Well folks, I'm glad to say that dark period is over, I think the weather had me really depressed yesterday, but today I'm happy and reasonable again. That life might be relaxing and fun for a few weeks but then I would have gone bonkers. There's something to be said for getting up everyday and getting to do something you chose to do. It sucks a lot of the time but it always gets better, and you just have to find something that makes you happy and keeps your battery charged.

Besides, I like having more fun things to look forward to than the next 13-hour long wedding or religious event.

Here are some photos from my trip!


All of the "unmarried girls" had to hold this little curtain over my cousin as she greeted her groom. So it was me and a bunch of 14 years old. Being freakishly tall, I'm hiding in the back somewhere. If you could see my face though, I'm sure I'm wearing an expression of agony and rage.

Becase you see, it's this big 'fun' thing for the bride and groom to greet each other, and people like to sing songs and tell jokes, and we were holding that stupid curtain for an hour and a half straight. I thought my arm would fall off. And then I would have to beat someone with it.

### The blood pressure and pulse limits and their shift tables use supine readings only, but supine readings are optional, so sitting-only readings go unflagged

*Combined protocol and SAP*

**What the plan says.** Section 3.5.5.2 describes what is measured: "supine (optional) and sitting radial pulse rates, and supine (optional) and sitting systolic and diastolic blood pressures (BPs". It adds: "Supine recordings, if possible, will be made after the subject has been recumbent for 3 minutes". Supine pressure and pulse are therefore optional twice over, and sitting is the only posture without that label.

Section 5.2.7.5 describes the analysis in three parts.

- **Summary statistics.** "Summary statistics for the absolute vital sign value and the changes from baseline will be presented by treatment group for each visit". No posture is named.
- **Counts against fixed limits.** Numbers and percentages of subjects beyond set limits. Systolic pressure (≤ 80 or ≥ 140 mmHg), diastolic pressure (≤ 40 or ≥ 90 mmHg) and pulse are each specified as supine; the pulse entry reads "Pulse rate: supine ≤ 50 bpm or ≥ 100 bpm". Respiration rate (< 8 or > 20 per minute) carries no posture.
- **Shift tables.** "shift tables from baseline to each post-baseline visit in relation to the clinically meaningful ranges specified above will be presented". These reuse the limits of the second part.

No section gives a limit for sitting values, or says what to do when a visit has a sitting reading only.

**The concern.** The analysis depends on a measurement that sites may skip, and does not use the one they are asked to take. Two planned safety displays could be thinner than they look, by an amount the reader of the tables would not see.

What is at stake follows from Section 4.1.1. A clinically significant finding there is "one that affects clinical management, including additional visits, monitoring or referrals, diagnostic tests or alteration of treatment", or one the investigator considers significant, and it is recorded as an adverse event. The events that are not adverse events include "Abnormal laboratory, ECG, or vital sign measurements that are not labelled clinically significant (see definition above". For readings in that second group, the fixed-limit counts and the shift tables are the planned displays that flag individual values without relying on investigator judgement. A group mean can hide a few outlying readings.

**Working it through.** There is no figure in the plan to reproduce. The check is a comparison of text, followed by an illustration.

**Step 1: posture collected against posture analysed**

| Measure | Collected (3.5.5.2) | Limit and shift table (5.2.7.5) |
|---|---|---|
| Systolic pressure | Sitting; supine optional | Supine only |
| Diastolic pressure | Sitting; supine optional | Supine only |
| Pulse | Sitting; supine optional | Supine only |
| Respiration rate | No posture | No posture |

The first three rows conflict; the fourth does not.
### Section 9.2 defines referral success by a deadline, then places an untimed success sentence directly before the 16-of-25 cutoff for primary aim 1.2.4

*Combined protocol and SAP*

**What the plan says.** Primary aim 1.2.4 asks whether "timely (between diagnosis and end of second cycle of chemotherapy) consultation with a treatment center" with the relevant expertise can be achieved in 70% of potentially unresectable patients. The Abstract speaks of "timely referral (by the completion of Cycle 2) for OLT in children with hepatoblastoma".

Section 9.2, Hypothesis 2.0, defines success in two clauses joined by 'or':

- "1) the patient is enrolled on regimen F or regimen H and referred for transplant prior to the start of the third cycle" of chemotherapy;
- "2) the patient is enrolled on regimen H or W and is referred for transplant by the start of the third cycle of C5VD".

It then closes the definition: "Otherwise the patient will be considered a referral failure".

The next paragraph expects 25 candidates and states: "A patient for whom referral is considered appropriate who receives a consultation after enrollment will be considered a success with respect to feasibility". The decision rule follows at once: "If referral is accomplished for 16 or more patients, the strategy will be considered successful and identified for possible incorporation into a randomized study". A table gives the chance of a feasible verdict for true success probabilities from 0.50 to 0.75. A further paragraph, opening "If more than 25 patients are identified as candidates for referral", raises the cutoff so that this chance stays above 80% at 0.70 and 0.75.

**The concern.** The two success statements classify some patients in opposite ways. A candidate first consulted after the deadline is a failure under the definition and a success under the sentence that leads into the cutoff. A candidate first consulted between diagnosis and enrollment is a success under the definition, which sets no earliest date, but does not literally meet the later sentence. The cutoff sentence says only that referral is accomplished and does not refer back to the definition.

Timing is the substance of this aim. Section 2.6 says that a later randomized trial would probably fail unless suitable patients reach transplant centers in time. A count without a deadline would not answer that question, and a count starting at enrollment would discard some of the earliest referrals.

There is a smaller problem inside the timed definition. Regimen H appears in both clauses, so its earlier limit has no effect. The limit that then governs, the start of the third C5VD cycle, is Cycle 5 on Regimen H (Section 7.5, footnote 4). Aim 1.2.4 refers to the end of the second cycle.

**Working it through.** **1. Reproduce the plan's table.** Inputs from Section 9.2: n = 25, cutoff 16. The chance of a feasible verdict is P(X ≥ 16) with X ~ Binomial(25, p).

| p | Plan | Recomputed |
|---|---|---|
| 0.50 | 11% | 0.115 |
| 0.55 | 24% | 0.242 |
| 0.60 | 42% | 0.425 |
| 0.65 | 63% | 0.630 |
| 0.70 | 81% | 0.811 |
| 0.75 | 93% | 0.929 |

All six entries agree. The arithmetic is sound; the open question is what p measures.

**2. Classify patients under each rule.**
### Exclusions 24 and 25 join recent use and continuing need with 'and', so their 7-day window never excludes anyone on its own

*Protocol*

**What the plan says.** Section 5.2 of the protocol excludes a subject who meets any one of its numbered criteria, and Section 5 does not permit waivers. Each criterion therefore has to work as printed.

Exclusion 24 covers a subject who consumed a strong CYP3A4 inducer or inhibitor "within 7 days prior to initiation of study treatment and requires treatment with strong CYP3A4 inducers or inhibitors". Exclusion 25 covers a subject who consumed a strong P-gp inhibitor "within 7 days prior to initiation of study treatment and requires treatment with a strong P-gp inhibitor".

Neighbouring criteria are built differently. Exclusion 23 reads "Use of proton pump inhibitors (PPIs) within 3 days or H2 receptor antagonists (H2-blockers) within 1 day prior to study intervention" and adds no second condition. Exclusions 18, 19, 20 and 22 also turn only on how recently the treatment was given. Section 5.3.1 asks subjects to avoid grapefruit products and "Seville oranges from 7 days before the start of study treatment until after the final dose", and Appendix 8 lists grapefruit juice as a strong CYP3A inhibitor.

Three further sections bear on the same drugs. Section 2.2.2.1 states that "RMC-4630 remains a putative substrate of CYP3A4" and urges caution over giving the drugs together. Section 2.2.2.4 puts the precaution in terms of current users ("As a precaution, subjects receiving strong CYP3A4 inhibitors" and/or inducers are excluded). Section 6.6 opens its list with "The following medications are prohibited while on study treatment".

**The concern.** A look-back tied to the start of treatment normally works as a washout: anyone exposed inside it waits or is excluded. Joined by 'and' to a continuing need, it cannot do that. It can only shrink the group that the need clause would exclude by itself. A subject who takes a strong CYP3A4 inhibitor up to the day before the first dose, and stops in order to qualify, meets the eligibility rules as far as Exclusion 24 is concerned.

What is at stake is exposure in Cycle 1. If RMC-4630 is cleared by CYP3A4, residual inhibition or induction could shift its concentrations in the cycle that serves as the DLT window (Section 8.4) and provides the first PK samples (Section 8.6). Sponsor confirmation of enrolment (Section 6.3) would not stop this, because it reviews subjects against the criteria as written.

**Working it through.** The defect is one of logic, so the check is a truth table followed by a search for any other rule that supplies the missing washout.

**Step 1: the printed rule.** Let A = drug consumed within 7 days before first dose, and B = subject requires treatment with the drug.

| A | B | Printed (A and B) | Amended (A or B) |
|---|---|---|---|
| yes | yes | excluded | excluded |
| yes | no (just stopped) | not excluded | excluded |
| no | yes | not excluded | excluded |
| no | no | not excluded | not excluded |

My cousin's 13yo daughter was showing me around the park where the wedding was, and she was so excited to show me this. We turned the corner and I was like, "Oh my God! There's a goat peeing on that chair!" She looked wounded and said she was actually trying to show me the fruit sculptures. I felt really bad, so I took a picture.

(But seriously. This was a nice wedding (for where we were) and there were goats and dogs running around everywhere. They handed out chocolate ice cream at some point and I saw dogs chasing little kids for it.)



This is my cousin's 5 year old daughter. They live in Japan. Nothing special, I just really love this picture.



This was at the Mehndi party a few days before the wedding. There's the bride on the bottom left there, hers went past her elbows, and on her legs it was all the way up to her knees. That's my hand on the right there. I was getting all disgruntled and itchy so I took my mehndi off after like 20 minutes. (But I still got a nice dark color! You see, the trick is to not wash your hands or get them wet in anyway for at least a few hours. I didn't even take out my contacts that night so I could keep my hands dry.)